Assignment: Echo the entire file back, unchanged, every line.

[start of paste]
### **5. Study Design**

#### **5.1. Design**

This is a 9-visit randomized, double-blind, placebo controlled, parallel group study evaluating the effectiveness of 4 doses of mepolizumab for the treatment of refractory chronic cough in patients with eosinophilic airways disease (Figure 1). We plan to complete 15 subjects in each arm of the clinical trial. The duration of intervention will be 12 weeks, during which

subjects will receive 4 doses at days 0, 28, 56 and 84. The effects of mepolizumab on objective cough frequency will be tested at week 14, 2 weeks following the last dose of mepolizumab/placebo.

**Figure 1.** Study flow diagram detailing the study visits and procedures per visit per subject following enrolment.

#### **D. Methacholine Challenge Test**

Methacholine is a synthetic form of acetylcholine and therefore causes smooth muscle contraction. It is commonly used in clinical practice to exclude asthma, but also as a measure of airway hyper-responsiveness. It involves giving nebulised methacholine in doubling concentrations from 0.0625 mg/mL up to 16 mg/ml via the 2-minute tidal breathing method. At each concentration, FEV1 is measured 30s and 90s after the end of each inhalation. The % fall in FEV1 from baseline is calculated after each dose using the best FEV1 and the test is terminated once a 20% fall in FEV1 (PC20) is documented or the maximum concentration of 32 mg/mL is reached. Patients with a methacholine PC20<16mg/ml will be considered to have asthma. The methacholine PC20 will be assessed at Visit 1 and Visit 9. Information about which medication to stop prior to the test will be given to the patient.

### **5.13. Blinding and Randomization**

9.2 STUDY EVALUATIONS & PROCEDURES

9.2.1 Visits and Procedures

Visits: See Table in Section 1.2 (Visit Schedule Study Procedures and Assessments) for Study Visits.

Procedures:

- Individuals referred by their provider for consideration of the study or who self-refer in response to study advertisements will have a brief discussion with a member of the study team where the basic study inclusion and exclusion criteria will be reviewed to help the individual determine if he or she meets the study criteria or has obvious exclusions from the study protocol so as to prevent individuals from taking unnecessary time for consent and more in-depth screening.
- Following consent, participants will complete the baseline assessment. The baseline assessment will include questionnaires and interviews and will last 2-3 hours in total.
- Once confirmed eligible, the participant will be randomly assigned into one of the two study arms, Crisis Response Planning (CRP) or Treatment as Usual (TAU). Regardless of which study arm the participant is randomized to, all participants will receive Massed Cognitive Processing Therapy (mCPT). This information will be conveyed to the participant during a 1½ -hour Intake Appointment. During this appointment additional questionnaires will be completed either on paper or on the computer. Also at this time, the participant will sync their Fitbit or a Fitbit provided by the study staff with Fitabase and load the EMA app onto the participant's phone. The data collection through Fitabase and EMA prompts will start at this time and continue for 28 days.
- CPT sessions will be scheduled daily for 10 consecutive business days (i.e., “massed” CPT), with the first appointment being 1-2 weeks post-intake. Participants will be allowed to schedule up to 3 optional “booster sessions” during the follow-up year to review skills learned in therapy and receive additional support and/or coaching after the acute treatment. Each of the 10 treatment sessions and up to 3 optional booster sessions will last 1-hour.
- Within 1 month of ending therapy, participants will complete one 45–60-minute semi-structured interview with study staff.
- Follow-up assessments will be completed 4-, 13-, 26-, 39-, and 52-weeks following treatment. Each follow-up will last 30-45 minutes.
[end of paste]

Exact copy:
### **5. Study Design**

#### **5.1. Design**

This is a 9-visit randomized, double-blind, placebo controlled, parallel group study evaluating the effectiveness of 4 doses of mepolizumab for the treatment of refractory chronic cough in patients with eosinophilic airways disease (Figure 1). We plan to complete 15 subjects in each arm of the clinical trial. The duration of intervention will be 12 weeks, during which

subjects will receive 4 doses at days 0, 28, 56 and 84. The effects of mepolizumab on objective cough frequency will be tested at week 14, 2 weeks following the last dose of mepolizumab/placebo.

**Figure 1.** Study flow diagram detailing the study visits and procedures per visit per subject following enrolment.

#### **D. Methacholine Challenge Test**

Methacholine is a synthetic form of acetylcholine and therefore causes smooth muscle contraction. It is commonly used in clinical practice to exclude asthma, but also as a measure of airway hyper-responsiveness. It involves giving nebulised methacholine in doubling concentrations from 0.0625 mg/mL up to 16 mg/ml via the 2-minute tidal breathing method. At each concentration, FEV1 is measured 30s and 90s after the end of each inhalation. The % fall in FEV1 from baseline is calculated after each dose using the best FEV1 and the test is terminated once a 20% fall in FEV1 (PC20) is documented or the maximum concentration of 32 mg/mL is reached. Patients with a methacholine PC20<16mg/ml will be considered to have asthma. The methacholine PC20 will be assessed at Visit 1 and Visit 9. Information about which medication to stop prior to the test will be given to the patient.

### **5.13. Blinding and Randomization**

9.2 STUDY EVALUATIONS & PROCEDURES

9.2.1 Visits and Procedures

Visits: See Table in Section 1.2 (Visit Schedule Study Procedures and Assessments) for Study Visits.

Procedures:

- Individuals referred by their provider for consideration of the study or who self-refer in response to study advertisements will have a brief discussion with a member of the study team where the basic study inclusion and exclusion criteria will be reviewed to help the individual determine if he or she meets the study criteria or has obvious exclusions from the study protocol so as to prevent individuals from taking unnecessary time for consent and more in-depth screening.
- Following consent, participants will complete the baseline assessment. The baseline assessment will include questionnaires and interviews and will last 2-3 hours in total.
- Once confirmed eligible, the participant will be randomly assigned into one of the two study arms, Crisis Response Planning (CRP) or Treatment as Usual (TAU). Regardless of which study arm the participant is randomized to, all participants will receive Massed Cognitive Processing Therapy (mCPT). This information will be conveyed to the participant during a 1½ -hour Intake Appointment. During this appointment additional questionnaires will be completed either on paper or on the computer. Also at this time, the participant will sync their Fitbit or a Fitbit provided by the study staff with Fitabase and load the EMA app onto the participant's phone. The data collection through Fitabase and EMA prompts will start at this time and continue for 28 days.
- CPT sessions will be scheduled daily for 10 consecutive business days (i.e., “massed” CPT), with the first appointment being 1-2 weeks post-intake. Participants will be allowed to schedule up to 3 optional “booster sessions” during the follow-up year to review skills learned in therapy and receive additional support and/or coaching after the acute treatment. Each of the 10 treatment sessions and up to 3 optional booster sessions will last 1-hour.
- Within 1 month of ending therapy, participants will complete one 45–60-minute semi-structured interview with study staff.
- Follow-up assessments will be completed 4-, 13-, 26-, 39-, and 52-weeks following treatment. Each follow-up will last 30-45 minutes.